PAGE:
American Diary Account of Events Before, During, and After the Battle of Pelham on October 18, 1776
In further commemoration of the Battle, today's posting to the Historic Pelham Blog transcribes an excerpt from the diary of an American soldier named Benjamin Trumbull for roughly the same span of days (October 12, 1776 - October 19, 1776).
Benjamin Trumbull was born in Hebron, Connecticut on December 19, 1735 and died in North Haven, Connecticut on February 2, 1820. He graduated from Yale College in 1759, studied theology under Rev. Eleazor Wheelock and became a preacher who served North Haven for sixty years. (He received the degree of D. D. from Yale in 1796.) Trumbull volunteered and served as a Chaplain during the American Revolution.
The excerpt taken from Trumbull's Journal covers the period from October 12, 1776 as the British and German troops leave New York for a landing on Throggs Neck adjacent to Pell's Point (today's Rodman's Neck) through the Battle of Pelham on October 18, the encampment of the British and German troops along today's Colonial Avenue from the Hutchinson River to the New Rochelle border on October 19, and Trumbull's delivery of a sermon to American troops on Sunday, October 20, 1776.
Trumbull's Journal does not make clear where he was in the days leading up to the Battle of Pelham, although his descriptions suggest he was not involved in the events he describes in his Journal entries. His Journal makes clear, however, that he was not present during the Battle of Pelham because it indicates that on October 18, 1776, he marched with American troops to Philipsburg Manor. Nevertheless, Trumbull's Journal provides interesting insight into the events of that period and the flow of information as Trumbull tried to follow the progress of the War.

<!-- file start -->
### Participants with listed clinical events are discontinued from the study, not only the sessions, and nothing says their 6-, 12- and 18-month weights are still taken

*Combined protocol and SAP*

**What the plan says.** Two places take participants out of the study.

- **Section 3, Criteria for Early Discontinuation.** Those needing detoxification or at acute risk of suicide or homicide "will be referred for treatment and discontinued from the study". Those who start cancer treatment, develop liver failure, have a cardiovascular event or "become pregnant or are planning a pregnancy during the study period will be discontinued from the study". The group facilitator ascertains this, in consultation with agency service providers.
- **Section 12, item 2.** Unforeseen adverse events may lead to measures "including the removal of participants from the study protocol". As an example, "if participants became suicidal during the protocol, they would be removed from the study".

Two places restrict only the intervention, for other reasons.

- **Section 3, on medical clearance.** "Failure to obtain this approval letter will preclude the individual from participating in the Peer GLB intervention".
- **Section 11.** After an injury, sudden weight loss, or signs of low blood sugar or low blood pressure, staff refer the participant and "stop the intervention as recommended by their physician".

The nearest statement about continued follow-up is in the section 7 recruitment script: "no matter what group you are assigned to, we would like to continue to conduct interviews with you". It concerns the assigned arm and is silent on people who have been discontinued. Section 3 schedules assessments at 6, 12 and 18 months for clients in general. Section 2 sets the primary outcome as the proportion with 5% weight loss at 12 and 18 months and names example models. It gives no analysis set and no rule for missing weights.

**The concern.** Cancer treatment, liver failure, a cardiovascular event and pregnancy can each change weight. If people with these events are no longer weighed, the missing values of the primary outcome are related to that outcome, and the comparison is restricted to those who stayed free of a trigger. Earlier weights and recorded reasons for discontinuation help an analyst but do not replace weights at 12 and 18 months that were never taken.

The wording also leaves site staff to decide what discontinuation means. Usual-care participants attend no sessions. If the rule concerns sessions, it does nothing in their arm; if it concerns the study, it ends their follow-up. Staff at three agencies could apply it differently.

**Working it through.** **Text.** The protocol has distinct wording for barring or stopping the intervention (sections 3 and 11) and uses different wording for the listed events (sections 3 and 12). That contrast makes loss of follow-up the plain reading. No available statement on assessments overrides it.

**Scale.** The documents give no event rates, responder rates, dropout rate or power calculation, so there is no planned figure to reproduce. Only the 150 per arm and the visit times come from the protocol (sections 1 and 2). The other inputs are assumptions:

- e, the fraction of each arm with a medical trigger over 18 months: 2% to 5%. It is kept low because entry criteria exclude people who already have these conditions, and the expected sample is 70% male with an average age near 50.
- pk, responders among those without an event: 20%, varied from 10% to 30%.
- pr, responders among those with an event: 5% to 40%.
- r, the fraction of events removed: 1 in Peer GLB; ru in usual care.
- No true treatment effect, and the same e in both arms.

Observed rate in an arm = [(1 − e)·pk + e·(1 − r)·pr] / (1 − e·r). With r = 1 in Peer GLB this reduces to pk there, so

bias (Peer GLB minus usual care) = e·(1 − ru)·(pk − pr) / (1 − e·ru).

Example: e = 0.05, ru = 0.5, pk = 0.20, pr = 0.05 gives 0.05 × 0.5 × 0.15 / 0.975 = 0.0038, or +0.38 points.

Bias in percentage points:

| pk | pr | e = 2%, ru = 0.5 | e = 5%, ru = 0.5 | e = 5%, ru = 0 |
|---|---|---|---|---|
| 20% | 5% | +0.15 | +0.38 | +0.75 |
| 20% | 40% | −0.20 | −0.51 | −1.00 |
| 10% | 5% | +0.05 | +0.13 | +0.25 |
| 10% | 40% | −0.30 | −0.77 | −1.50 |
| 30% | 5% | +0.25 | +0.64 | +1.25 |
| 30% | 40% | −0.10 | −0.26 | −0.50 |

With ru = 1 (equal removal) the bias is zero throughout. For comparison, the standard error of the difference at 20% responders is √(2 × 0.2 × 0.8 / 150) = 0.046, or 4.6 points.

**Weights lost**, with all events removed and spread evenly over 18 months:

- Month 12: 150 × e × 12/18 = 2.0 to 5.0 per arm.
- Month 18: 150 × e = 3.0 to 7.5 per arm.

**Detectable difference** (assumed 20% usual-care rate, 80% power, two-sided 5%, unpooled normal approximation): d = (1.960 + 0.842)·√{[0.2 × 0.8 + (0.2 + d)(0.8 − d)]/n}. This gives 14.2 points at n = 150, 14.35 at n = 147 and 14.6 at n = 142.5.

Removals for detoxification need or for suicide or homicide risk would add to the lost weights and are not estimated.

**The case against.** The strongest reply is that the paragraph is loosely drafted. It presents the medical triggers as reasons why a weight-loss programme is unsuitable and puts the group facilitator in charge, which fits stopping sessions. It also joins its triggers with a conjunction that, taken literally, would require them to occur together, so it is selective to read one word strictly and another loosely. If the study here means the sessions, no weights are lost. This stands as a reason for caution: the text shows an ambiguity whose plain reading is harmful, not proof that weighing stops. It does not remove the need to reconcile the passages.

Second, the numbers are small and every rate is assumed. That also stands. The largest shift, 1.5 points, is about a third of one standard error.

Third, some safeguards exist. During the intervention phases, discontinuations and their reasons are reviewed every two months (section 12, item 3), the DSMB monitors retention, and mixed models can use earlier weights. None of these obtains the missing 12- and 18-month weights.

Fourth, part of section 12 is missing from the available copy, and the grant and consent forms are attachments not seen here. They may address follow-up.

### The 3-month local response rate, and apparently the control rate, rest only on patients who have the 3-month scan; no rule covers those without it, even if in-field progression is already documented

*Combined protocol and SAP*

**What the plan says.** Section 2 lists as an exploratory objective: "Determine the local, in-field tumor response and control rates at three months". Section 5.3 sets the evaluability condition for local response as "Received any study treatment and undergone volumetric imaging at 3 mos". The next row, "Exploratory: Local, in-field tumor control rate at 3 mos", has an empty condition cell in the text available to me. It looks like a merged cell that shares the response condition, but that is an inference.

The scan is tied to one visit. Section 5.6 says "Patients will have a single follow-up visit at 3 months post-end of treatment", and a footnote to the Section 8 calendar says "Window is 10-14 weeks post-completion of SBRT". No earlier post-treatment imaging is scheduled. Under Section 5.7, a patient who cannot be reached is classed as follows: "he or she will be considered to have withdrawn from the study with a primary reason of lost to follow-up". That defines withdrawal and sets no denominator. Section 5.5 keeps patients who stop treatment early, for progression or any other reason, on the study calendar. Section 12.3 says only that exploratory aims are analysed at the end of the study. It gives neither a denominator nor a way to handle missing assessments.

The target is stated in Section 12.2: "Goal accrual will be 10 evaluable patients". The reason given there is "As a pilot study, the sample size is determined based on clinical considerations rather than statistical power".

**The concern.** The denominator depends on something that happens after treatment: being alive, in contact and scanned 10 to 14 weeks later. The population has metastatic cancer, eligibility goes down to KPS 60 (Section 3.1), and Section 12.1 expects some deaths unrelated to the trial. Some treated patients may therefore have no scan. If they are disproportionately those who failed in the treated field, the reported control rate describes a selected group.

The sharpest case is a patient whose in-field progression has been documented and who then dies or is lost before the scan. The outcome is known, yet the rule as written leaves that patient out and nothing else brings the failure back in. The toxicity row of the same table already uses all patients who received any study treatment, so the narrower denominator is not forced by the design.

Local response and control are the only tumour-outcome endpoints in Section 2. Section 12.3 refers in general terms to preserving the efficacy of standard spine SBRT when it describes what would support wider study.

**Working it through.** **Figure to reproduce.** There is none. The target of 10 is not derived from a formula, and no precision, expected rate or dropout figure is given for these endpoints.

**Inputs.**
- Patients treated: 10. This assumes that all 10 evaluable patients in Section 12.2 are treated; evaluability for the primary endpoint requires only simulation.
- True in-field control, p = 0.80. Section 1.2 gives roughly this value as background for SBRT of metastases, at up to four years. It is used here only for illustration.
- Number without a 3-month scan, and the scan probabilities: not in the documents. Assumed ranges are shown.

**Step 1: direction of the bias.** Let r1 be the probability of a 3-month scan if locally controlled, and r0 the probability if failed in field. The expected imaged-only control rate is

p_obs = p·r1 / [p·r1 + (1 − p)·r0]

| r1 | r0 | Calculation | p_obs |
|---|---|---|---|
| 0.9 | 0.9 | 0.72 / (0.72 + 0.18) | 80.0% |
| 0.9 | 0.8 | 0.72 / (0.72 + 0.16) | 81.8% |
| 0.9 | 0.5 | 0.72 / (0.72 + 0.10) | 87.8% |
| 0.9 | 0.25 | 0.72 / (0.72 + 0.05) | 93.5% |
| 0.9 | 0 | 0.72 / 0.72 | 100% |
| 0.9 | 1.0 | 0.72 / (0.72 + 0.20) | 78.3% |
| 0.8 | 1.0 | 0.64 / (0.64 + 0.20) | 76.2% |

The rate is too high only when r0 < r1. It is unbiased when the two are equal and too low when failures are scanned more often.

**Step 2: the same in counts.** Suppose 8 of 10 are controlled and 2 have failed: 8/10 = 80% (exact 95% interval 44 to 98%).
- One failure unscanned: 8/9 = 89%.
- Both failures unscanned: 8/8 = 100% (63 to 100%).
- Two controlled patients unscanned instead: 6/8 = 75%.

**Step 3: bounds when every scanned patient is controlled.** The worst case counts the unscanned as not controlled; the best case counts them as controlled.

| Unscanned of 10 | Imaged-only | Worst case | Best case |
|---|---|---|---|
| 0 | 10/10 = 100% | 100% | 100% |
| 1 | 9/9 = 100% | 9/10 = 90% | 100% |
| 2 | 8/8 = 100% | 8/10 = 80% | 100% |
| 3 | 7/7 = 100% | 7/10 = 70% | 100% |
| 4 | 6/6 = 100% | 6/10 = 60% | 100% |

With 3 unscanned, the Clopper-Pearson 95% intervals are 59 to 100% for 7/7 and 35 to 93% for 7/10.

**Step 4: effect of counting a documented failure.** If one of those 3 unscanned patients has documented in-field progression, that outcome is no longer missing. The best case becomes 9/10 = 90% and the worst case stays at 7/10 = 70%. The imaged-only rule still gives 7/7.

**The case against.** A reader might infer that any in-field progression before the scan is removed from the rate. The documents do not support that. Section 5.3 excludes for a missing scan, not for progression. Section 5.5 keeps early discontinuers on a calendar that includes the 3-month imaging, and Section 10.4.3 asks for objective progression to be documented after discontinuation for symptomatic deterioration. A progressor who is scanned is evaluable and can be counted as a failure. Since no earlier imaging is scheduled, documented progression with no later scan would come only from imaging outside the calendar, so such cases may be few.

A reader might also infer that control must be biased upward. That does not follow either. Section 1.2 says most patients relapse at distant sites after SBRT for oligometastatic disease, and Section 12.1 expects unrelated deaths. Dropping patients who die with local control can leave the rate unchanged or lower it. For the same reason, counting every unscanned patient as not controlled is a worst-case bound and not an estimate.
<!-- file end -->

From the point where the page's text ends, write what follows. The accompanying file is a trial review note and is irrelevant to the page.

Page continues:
"Saturday 12th. This morning we had an alarm: The regulars we hear are landing in a large Body near Frogs Point. The Army at the South Lines were ordered to their Posts and drawn up at the Advanced, and South Lines. A great Part of the Army on the other Side of Kings Bridge marched for West Chester, to attact [sic] the Enemy. The Enemy landed about 2,000 [Page 199 / Page 200] men on the Point which is a Peninsula; but did not come off from the Point. Our Troops Pulled up the Bridge to prevent their coming off, and the Riflemen fired at them over the Marsh and killed some few men. About 30 Sail of Transports, principally, went up the Sound the Same Day as far as Frogs Point.
Sabbath Day 13th. There is some firing of Field Pieces at Frogs Point but no movement of Importance. A Number of Transports this Day come down the Sound. The Day is Pleasant and the Camp at the Lines quiet.
Monday 14. A Pleasant Day a Brisk wind to the north or rather North east entirely unfavourable for the Enemy. Accounts are that the Enemy are almost all moved off from Straten Island, and that they are thined much at the Lines. The Generals were together yesterday in counsel and are of Opinion that the Enemy are about to make a bold and decisive push, and that a great Part of their Army are on the Move to the Eastward off us to Land above us, and dispositions are making in the Army Accordingly. General MacDougals Brigade were ordered over Kings Bridge Yesterday, & Some Regiments are ordered over from the Jersy Side; It is said that the Enemy have abandoned Bergen and Powlis Hook.